Debuts and Comebacks Dominate

Artistic comebacks, quality rap and promising debuts dominate this combined September-November edition of the $25 Guide, a blueprint for keeping up with what's exciting in pop music on a record budget of $25 a month. All the albums are available in compact disc, though CD buyers have to think in terms of a $45 monthly budget.

September

Paul McCartney's "Flowers in the Dirt" (Capitol)--Artistic Rebound No. 1. Don't let its modest commercial showing mislead you into thinking that this is just another mediocre McCartney album. In his best collection in more than a decade, McCartney, writing four tunes with Elvis Costello, exhibits some of the old Beatles grit and samples of the warmth and charm that have characterized his most appealing work over the years.

Boogie Down Productions' "Ghetto Music: The Blueprint of Hip Hop" (Jive/RCA)--Good Rap No. 1. KRS-One's Biblical scholarship (on "Why Is That?") is open to question, but the New Yorker is turning into the Curtis Mayfield of rap. His socially conscious looks at inner-city problems and challenges are clear-eyed and inspiring.

The Stone Roses' "The Stone Roses" (Silvertone/RCA)--Welcome Debut No. 1. The guitar-rich "She Bangs the Drums" is as exquisite as R.E.M. taking another trip through "Rockville," only this time there's a shadowy, psychedelic edge. Elsewhere, this young British band sounds like the Byrds on a magical mystery tour.

October

Bob Dylan's "Oh Mercy" (Columbia)--Artistic Rebound No. 2. Thanks to marvelously soulful production touches by Daniel (U2, Peter Gabriel) Lanois and to Dylan's most satisfying collection of songs since 1983's "Infidels," this examination of personal and social storm clouds is a heartwarming revelation.

Aerosmith's "Pump" (Geffen)--If 1987's nifty "Permanent Vacation" hadn't already given Aerosmith a dramatic comeback album, this taut collection of good-natured scorchers ("Love in an Elevator") and gentle reflections ("Janie's Got a Gun") would be yet another in the year's remarkable number of returns to form--a series that began in January with Lou Reed's striking "New York."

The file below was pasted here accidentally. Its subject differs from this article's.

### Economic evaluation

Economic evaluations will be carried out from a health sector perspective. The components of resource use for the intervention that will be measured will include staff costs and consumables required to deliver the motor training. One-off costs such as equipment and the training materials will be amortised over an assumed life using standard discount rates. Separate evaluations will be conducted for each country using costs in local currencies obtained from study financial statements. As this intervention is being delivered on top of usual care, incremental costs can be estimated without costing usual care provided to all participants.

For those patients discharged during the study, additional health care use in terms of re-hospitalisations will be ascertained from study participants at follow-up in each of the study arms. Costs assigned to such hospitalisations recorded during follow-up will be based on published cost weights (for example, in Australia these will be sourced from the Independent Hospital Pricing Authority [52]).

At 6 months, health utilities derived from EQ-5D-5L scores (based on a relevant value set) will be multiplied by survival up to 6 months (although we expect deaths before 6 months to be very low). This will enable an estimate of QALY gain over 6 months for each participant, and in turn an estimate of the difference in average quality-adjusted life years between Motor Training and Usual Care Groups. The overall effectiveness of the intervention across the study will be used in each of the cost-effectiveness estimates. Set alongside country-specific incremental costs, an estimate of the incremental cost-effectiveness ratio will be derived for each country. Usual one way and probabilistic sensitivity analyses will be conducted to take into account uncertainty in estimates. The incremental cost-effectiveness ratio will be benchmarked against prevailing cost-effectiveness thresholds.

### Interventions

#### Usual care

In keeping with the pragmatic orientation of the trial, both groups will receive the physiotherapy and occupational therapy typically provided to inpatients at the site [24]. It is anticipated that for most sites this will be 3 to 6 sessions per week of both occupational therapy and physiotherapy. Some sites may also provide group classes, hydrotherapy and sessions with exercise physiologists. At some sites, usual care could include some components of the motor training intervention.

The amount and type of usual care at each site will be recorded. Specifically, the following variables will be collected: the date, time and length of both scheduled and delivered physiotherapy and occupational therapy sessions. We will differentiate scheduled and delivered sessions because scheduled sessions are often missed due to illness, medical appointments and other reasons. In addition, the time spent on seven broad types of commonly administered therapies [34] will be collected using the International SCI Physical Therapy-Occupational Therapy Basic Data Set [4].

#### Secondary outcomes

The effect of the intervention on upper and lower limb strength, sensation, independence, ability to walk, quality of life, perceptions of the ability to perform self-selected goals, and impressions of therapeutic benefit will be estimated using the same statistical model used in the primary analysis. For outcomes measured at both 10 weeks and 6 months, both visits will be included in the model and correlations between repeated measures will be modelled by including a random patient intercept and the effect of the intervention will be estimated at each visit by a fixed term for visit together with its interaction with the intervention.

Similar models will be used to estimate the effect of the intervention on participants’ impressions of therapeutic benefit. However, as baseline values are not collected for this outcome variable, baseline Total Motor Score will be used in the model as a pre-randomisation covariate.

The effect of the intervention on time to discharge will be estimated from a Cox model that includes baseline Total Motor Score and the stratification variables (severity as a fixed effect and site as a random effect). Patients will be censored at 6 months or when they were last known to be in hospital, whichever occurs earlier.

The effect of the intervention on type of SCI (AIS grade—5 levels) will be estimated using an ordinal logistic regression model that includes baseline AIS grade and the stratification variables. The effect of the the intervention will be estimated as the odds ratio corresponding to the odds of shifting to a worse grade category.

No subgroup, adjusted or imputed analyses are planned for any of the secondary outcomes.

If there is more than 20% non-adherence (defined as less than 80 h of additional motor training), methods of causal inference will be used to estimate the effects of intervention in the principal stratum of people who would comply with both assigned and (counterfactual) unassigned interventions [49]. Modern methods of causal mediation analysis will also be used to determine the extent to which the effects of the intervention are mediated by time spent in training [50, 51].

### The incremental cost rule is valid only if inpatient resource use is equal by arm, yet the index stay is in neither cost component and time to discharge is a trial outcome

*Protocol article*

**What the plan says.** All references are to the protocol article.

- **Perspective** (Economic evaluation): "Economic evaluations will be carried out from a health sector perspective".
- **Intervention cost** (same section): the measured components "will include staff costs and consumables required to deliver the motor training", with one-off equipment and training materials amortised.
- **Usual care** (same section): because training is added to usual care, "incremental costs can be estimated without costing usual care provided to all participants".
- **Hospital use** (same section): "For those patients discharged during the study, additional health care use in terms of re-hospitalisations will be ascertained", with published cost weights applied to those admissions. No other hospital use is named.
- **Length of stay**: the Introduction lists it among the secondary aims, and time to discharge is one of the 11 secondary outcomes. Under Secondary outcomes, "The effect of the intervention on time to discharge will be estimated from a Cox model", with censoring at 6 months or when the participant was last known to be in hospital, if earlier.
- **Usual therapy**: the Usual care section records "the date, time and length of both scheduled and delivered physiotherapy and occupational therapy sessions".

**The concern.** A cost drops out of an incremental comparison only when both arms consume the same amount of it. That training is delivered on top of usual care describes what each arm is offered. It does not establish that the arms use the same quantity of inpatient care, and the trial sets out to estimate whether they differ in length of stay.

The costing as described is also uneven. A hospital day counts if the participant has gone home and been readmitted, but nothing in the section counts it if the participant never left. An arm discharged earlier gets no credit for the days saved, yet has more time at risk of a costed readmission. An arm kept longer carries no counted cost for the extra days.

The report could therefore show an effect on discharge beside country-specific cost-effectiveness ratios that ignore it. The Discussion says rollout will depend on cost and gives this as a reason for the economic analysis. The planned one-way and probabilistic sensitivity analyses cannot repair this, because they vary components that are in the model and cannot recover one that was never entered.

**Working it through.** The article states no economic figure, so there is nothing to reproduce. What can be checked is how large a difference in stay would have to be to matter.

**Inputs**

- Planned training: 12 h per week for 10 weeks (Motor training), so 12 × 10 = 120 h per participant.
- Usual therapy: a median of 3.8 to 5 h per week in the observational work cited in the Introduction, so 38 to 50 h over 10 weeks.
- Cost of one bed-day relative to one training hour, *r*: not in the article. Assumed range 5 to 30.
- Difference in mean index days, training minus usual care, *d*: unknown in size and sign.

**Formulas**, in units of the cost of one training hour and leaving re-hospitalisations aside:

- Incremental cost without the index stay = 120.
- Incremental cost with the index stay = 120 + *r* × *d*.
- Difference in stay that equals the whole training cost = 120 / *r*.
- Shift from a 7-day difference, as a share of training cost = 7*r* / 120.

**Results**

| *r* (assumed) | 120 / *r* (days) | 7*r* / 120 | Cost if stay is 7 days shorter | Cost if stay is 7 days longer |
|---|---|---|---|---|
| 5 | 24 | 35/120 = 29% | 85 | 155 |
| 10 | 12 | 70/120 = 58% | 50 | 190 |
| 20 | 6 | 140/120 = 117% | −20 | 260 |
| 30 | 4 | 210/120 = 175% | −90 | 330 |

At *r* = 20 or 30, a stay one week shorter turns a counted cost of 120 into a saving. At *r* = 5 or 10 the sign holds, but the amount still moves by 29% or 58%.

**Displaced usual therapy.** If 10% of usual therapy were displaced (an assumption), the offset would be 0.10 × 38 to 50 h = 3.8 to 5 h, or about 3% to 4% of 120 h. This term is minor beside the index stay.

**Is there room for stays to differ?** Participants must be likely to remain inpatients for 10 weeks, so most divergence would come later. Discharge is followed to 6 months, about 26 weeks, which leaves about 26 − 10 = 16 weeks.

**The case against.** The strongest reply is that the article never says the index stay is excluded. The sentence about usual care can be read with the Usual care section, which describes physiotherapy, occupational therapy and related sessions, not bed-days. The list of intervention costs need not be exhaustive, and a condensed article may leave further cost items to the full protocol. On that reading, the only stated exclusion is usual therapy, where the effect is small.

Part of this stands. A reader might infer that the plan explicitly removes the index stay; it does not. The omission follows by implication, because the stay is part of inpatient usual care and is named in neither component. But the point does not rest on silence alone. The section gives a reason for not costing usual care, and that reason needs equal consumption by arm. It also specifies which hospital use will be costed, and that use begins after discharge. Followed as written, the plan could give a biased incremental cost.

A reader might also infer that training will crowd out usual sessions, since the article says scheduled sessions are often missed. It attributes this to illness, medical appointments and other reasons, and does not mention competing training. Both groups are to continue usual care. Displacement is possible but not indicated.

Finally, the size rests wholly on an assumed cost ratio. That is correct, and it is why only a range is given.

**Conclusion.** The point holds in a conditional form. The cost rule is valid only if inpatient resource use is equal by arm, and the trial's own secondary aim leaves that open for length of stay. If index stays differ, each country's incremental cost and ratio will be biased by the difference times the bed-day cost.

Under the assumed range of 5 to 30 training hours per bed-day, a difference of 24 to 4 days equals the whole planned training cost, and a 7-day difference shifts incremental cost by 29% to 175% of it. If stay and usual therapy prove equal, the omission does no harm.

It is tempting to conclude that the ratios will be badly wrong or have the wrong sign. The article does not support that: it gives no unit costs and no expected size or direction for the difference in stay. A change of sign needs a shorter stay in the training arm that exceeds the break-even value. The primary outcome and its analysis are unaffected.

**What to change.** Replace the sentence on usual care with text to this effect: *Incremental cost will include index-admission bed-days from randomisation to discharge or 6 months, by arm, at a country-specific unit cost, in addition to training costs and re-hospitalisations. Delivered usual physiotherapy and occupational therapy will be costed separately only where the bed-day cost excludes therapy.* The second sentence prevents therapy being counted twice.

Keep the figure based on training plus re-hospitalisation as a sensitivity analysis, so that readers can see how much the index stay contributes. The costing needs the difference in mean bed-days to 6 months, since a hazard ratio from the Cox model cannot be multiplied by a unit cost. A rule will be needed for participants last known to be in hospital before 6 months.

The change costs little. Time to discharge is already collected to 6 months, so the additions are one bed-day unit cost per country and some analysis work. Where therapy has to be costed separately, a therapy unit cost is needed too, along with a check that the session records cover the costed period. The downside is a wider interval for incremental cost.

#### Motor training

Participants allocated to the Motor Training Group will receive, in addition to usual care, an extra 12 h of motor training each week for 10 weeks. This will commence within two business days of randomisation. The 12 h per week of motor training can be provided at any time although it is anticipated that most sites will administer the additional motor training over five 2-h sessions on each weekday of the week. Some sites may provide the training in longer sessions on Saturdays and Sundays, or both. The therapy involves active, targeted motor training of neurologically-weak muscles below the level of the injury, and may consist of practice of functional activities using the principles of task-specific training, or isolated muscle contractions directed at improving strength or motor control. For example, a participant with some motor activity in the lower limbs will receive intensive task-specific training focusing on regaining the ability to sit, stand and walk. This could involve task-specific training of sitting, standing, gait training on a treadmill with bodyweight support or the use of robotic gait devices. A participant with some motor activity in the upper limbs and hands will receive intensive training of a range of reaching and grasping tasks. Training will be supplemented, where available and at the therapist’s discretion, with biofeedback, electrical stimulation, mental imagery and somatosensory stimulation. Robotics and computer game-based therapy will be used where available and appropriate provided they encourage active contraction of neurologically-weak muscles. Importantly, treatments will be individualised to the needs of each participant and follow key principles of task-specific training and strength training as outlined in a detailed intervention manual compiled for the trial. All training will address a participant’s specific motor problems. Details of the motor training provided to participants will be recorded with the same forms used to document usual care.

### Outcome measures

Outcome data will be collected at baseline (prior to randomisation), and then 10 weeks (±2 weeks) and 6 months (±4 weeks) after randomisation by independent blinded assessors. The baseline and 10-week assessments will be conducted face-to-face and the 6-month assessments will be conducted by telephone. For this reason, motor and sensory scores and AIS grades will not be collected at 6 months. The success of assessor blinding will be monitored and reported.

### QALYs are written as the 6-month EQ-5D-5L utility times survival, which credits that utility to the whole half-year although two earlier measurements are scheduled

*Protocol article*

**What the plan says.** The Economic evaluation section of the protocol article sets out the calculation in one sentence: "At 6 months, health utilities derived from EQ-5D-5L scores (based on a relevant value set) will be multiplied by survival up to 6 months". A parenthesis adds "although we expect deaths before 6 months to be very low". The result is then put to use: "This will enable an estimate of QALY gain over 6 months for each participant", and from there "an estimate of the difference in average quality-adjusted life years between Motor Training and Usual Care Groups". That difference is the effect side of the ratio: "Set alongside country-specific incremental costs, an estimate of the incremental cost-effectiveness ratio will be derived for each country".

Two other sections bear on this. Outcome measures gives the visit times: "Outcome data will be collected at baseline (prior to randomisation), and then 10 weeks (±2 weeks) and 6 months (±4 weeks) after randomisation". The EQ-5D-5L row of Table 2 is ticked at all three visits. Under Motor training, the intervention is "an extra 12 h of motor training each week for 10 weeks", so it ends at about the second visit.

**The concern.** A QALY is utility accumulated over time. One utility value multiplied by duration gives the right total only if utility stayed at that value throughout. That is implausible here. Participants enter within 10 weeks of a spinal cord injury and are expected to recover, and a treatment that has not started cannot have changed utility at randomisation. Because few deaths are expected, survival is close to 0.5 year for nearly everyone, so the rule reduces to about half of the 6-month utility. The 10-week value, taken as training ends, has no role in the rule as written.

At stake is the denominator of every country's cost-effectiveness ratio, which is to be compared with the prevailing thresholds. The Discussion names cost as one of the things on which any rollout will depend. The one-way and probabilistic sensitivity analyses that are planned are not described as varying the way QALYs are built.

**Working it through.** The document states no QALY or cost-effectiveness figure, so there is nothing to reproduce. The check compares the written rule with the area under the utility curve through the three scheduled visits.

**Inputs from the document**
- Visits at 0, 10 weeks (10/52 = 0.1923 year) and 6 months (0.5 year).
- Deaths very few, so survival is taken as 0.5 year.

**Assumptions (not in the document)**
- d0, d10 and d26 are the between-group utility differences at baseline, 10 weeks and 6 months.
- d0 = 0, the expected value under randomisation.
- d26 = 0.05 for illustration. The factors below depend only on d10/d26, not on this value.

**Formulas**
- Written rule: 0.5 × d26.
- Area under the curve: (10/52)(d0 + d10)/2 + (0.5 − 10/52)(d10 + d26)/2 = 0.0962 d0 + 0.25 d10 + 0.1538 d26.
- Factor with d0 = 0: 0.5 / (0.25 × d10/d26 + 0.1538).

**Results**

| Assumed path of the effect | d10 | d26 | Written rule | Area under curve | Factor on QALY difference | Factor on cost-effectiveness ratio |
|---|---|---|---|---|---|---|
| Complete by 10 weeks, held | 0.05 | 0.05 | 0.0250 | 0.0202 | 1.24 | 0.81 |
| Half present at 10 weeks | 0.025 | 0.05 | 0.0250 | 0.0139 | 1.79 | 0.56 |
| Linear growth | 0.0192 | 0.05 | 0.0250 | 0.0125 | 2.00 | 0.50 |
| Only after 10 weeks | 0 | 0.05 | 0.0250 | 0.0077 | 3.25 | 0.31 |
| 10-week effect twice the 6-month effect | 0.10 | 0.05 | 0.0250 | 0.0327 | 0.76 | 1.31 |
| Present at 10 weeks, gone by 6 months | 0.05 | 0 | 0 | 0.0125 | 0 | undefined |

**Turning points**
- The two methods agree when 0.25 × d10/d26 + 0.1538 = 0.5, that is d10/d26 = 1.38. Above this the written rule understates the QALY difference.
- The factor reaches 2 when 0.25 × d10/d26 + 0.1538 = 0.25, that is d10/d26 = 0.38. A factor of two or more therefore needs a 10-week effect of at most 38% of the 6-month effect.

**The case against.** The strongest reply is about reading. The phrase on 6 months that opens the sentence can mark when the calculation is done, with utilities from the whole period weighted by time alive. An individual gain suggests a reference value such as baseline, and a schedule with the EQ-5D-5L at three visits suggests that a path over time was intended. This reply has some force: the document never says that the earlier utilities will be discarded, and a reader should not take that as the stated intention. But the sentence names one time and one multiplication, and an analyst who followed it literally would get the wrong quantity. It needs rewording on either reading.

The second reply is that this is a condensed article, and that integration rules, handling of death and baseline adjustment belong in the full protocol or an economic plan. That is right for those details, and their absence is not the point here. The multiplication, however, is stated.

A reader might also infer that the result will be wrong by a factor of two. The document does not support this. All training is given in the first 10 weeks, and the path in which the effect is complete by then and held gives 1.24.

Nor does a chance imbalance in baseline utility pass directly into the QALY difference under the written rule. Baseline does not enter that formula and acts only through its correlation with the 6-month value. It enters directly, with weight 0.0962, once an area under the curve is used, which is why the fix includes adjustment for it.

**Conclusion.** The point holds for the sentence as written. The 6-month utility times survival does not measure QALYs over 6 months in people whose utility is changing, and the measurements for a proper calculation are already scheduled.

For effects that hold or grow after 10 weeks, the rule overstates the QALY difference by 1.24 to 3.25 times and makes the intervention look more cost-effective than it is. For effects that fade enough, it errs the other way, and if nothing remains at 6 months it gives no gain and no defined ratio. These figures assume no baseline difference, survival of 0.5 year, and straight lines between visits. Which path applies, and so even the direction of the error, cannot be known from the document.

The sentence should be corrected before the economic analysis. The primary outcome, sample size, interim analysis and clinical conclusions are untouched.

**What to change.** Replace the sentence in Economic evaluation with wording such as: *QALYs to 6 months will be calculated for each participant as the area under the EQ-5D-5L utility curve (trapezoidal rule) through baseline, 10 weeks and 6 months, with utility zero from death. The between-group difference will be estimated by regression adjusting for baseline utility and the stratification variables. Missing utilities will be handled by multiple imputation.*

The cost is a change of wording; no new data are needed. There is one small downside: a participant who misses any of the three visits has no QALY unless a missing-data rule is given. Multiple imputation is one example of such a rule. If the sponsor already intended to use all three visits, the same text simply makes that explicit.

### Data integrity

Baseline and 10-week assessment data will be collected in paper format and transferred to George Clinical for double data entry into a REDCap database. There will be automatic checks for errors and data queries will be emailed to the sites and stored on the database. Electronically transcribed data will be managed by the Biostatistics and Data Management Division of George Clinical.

James McMurtry's "Too Long in the Wasteland" (Columbia)--Welcome Debut No. 2. John Mellencamp helped in the studio, while Dylan, John Prine and Guy Clark helped supply inspiration for this Texas songwriter, whose best tunes speak about small town values, lost and found, with conviction and freshness.

November

Neil Young's "Freedom" (Reprise)--Artistic Rebound No. 3. Young always said all those strange shifts of direction (from rockabilly to techno-pop) were simply his way of keeping his creative spirit alive and that he would eventually deliver an album that would dazzle us. Here it is: a show-stopping blend of the beauty of "After the Gold Rush" and the dark intensity of "Tonight's the Night." An album of the year candidate.

Big Daddy Kane's "It's a Big Daddy Thing" (Cold Chillin'/Reprise)--Good Rap No. 2. There's a silky, sensual feel to these beats that recalls the seductive Memphis soul sound of the '60s and '70s--the ideal backdrop for one of today's most authoritative and stylish hard-core rappers.

Jimmie Dale Gilmore's "Jimmie Dale Gilmore" (Hightone)--Nashville power brokers can boast all they want about how country music has returned to its roots, but it's just a lot of hot air as long as they keep giving their awards to mediocre artists like George Strait and Dwight Yoakam while ignoring people with the honky-tonk vitality and vision of Gilmore (whose singing is even sharper than on his first Hightone release) and his Texas sidekicks Joe Ely and Butch Hancock.

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